Who Wants to be First?

After much preparation, we opened our new radiation therapy department in September 2008.  Many many elements and “players” had to come together to produce a new state of the art community cancer center.  No detail was overlooked– the existing space had to be renovated  to create a more “zen-like” work flow and feel; the front office staff  had to be selected whose faces and voices would materialize as the “first impression” that our new patients would form as they entered a “brave new world”. My nurse had to be hired, who would play a critical role in the education and management of the patients.  Radiation therapists were recruited who would see the patients daily for up to eight weeks of treatment, directing the beams with the utmost precision while acting as “parents”, confidants, psychiatrists, social workers and otherwise infinite sources of knowledge, gossip and entertainment.  The physics staff– the dosimetrist who does the actual treatment planning and the medical physicist, ultimately responsible for the function of the machines and the safety of the patient—were chosen first, because in order to get a new radiation therapy department going, the linear accelerator must first be installed, and then “commissioned”.

A Linac is a very complex piece of equipment, housed in its own “vault”, a lead shielded room in the department.  Long ago, and far away, for precisely 24 hours before my written board exam, I could tell you EXACTLY how one works.  Now when a patient (and it is nearly ALWAYS an engineer!) asks me, “How does that thing produce radiation?”, I take his arm, and escort him to the office of my physicist who will gladly  explain everything (and I do mean EVERYTHING) to the patient.  Usually the patient emerges an hour later, with eyes slightly glazed over, and I am never asked another question.  And when it comes to explaining, and commissioning a linear accelerator, my physicist is simply the best.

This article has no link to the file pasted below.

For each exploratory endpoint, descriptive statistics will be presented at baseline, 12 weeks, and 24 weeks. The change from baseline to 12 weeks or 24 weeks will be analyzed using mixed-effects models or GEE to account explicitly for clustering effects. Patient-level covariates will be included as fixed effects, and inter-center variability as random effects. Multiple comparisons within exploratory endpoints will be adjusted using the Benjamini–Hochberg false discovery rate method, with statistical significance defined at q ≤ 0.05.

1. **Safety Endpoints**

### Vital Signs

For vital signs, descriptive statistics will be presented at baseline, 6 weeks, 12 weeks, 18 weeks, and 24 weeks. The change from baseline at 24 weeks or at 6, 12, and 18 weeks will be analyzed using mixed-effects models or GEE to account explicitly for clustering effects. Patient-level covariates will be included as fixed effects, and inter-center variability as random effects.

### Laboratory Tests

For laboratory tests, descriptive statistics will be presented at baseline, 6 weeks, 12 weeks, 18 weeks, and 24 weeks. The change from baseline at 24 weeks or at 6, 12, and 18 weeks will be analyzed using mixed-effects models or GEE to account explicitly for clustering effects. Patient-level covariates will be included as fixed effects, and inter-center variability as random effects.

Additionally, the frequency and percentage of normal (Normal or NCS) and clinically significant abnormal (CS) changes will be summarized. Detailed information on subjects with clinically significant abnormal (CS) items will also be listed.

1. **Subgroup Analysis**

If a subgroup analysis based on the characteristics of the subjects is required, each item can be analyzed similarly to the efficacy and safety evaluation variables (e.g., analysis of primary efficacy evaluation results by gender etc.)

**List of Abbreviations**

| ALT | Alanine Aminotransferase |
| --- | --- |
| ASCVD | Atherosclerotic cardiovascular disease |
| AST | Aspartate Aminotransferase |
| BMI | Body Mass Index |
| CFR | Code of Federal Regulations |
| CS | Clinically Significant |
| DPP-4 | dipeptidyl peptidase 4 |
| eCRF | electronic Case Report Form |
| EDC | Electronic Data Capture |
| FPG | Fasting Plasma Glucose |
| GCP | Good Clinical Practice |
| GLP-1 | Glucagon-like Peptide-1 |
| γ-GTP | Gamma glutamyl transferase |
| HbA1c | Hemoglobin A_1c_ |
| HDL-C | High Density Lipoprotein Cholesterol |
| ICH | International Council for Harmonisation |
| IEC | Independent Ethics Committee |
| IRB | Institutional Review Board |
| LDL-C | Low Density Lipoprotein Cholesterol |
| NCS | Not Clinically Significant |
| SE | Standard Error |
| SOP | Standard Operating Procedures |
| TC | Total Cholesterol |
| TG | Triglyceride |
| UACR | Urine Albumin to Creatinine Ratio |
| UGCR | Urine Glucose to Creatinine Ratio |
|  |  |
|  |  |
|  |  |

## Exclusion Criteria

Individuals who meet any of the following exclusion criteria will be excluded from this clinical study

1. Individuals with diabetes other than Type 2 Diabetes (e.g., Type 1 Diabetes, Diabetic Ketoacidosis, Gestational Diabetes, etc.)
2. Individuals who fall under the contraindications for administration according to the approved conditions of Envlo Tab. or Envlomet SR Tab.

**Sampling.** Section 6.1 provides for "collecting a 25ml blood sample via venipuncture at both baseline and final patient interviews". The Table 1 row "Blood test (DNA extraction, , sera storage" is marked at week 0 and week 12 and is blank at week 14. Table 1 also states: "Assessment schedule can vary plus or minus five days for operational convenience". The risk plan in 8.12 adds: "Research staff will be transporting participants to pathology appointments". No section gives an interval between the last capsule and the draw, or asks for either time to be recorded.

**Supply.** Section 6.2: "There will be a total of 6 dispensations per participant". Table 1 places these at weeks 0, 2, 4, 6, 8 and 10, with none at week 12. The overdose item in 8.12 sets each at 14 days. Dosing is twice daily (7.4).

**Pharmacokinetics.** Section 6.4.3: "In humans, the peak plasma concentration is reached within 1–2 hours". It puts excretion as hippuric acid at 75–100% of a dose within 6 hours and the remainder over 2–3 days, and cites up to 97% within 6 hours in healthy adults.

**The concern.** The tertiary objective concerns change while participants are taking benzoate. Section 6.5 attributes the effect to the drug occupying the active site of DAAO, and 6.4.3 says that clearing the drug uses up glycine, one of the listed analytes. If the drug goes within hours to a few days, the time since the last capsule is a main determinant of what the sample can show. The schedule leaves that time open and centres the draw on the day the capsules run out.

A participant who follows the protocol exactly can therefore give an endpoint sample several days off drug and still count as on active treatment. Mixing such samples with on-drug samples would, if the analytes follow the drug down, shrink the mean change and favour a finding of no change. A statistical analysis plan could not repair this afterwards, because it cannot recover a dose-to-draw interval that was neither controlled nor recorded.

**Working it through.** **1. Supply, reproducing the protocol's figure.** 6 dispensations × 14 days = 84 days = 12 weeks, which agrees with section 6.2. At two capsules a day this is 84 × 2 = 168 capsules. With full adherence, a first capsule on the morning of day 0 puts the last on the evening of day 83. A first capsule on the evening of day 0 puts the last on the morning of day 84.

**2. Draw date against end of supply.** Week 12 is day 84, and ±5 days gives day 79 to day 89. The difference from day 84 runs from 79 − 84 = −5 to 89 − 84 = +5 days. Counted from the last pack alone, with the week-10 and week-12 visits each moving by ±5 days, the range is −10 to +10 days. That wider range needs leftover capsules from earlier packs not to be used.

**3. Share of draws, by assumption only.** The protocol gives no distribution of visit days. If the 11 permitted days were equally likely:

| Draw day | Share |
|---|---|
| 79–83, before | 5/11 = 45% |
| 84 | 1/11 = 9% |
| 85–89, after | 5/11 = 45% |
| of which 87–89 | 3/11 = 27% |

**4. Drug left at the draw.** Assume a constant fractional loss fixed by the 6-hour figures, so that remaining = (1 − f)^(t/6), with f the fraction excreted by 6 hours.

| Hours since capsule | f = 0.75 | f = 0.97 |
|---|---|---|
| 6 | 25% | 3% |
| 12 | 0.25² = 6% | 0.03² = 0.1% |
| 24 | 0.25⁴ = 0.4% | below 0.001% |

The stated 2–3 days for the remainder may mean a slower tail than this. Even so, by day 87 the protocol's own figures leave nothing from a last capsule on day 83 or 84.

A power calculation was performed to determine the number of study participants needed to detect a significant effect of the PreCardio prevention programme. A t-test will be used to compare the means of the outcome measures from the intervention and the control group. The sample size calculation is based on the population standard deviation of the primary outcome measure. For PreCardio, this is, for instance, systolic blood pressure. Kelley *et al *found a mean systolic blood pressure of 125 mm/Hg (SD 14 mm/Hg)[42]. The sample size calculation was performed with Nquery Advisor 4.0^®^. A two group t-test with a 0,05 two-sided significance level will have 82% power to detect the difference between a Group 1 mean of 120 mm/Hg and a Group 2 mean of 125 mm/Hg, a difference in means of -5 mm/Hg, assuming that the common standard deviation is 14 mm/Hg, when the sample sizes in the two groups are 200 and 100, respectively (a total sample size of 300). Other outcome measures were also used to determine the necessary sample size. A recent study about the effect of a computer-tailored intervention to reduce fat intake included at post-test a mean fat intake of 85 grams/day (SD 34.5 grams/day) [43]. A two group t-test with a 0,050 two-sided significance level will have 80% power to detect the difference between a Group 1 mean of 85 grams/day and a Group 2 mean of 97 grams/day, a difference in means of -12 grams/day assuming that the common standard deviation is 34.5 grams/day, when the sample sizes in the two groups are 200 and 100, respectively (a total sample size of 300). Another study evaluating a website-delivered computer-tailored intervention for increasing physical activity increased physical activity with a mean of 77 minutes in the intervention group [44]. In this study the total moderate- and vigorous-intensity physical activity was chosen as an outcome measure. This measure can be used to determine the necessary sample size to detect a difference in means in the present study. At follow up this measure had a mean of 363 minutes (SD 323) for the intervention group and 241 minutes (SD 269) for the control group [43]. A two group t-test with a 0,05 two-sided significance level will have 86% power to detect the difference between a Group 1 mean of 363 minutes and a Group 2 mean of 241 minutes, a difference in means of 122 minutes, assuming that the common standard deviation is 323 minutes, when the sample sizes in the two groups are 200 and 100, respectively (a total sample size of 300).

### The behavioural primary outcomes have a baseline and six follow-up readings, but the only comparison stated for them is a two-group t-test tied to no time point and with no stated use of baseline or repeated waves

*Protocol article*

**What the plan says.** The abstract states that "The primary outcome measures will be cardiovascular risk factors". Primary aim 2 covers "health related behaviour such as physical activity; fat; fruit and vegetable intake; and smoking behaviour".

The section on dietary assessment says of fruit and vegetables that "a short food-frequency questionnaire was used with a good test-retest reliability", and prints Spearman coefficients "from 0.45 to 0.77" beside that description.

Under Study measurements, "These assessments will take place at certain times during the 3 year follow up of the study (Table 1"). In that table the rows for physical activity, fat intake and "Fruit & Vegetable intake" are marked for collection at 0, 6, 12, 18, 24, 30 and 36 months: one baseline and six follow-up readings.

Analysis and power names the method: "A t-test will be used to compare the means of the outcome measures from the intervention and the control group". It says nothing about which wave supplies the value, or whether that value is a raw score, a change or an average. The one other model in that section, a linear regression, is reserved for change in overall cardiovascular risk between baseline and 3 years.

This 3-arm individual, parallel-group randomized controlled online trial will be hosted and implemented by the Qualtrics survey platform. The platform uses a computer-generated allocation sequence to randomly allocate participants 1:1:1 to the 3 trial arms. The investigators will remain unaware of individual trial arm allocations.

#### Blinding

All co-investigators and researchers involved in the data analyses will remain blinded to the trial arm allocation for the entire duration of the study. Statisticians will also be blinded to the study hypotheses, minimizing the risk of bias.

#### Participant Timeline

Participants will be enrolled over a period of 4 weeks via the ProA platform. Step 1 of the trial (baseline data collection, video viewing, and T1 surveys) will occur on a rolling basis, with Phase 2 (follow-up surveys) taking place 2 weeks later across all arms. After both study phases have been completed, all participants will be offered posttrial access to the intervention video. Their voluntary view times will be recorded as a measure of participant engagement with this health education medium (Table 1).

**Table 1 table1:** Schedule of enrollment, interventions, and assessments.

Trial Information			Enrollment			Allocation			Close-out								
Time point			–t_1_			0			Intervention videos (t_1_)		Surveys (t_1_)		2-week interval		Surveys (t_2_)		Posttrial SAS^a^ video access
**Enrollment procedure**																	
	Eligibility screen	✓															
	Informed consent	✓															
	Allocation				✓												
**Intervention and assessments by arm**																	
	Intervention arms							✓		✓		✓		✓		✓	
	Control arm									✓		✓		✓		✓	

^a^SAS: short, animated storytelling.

The process of commissioning takes up to six weeks.  The company provides the “specs” of how the machine is supposed to perform, however we don’t just take the manufacturer’s word for it and plug it in and run with it.  After all, this is radiation, dangerous stuff if applied incorrectly.  The physicist uses his equipment to measure the output of the beam, at every different energy, at every different depth, for every different radiation field size.  Internal shields and beam adjustors and compensators are put through rigorous use to try to find faults. Computer connections are tested; video systems are monitored, and no stone is left unturned.  It is an arduous process, producing reams of data. At the end, when all is said and done, the machine must produce beams of sufficient strength, and fields of precise shape, or there will be no “acceptance”, and back it goes to the manufacturer.

So it was with great excitement and anticipation that we finally were ready to treat our first patient.  She was a lovely elderly woman with breast cancer, diminutive in size but full of personality!  She wore a royal blue boucle suit to her first treatment, replete with a silver flower brooch that she had made herself in her eldercare silversmithing class. She took tiny steps on her kitten heels down the ramp leading inside the vault.  Her hair and make up were perfect.  She was composed and polite to the staff.  She beamed at me.  As directed by the therapists, she changed into her gown.  They positioned her on the table, five feet off the ground.  They set the machine to its assigned position.  Everything was ready, so I pronounced, in my most important special occasion voice:  “Mrs. B, you are about to be the very first, number one patient EVER to be treated in this department on this machine.”

There was a moment of silence, and then Mrs. B EXPLODED into action, causing all of us, the therapists and me, to take a step backwards in surprise then forwards in alarm since she was at a height which could practically guarantee not only orthopedic but also neurosurgical injuries, should she fall.  She sat bolt upright and began to climb off the table, all the while exclaiming:  “The first?  THE FIRST??!!!  You never told me that I was the FIRST!   YOU GET ME DOWN FROM HERE AND EXPERIMENT ON SOMEONE ELSE FIRST!  I am not your guinea pig!  I’m going home RIGHT NOW!”

Okay…..would anyone else like to be first?